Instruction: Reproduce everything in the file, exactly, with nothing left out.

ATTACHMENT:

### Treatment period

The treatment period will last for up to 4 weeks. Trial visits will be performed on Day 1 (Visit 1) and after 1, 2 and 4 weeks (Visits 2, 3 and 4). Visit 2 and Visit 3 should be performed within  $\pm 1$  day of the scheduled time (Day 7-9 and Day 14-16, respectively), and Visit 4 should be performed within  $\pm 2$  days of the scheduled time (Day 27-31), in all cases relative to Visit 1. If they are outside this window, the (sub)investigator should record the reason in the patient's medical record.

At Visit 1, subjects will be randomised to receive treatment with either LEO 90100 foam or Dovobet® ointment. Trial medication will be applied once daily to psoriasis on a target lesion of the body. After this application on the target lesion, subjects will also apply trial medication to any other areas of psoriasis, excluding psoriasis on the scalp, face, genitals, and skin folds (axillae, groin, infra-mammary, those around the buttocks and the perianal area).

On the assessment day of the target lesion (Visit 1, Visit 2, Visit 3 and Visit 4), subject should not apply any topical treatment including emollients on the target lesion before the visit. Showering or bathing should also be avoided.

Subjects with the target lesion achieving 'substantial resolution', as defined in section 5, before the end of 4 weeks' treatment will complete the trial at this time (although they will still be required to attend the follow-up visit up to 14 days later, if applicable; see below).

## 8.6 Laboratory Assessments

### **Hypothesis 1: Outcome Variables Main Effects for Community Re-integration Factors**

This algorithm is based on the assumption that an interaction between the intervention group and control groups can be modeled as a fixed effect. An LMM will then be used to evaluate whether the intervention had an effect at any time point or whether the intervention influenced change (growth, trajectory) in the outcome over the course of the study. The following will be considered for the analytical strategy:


### Treatment period

The treatment period will last for up to 4 weeks. Trial visits will be performed on Day 1 (Visit 1) and after 1, 2 and 4 weeks (Visits 2, 3 and 4). Visit 2 and Visit 3 should be performed within  $\pm 1$  day of the scheduled time (Day 7-9 and Day 14-16, respectively), and Visit 4 should be performed within  $\pm 2$  days of the scheduled time (Day 27-31), in all cases relative to Visit 1. If they are outside this window, the (sub)investigator should record the reason in the patient's medical record.

At Visit 1, subjects will be randomised to receive treatment with either LEO 90100 foam or Dovobet® ointment. Trial medication will be applied once daily to psoriasis on a target lesion of the body. After this application on the target lesion, subjects will also apply trial medication to any other areas of psoriasis, excluding psoriasis on the scalp, face, genitals, and skin folds (axillae, groin, infra-mammary, those around the buttocks and the perianal area).

On the assessment day of the target lesion (Visit 1, Visit 2, Visit 3 and Visit 4), subject should not apply any topical treatment including emollients on the target lesion before the visit. Showering or bathing should also be avoided.

Subjects with the target lesion achieving 'substantial resolution', as defined in section 5, before the end of 4 weeks' treatment will complete the trial at this time (although they will still be required to attend the follow-up visit up to 14 days later, if applicable; see below).

## 8.6 Laboratory Assessments

### **Hypothesis 1: Outcome Variables Main Effects for Community Re-integration Factors**

This algorithm is based on the assumption that an interaction between the intervention group and control groups can be modeled as a fixed effect. An LMM will then be used to evaluate whether the intervention had an effect at any time point or whether the intervention influenced change (growth, trajectory) in the outcome over the course of the study. The following will be considered for the analytical strategy: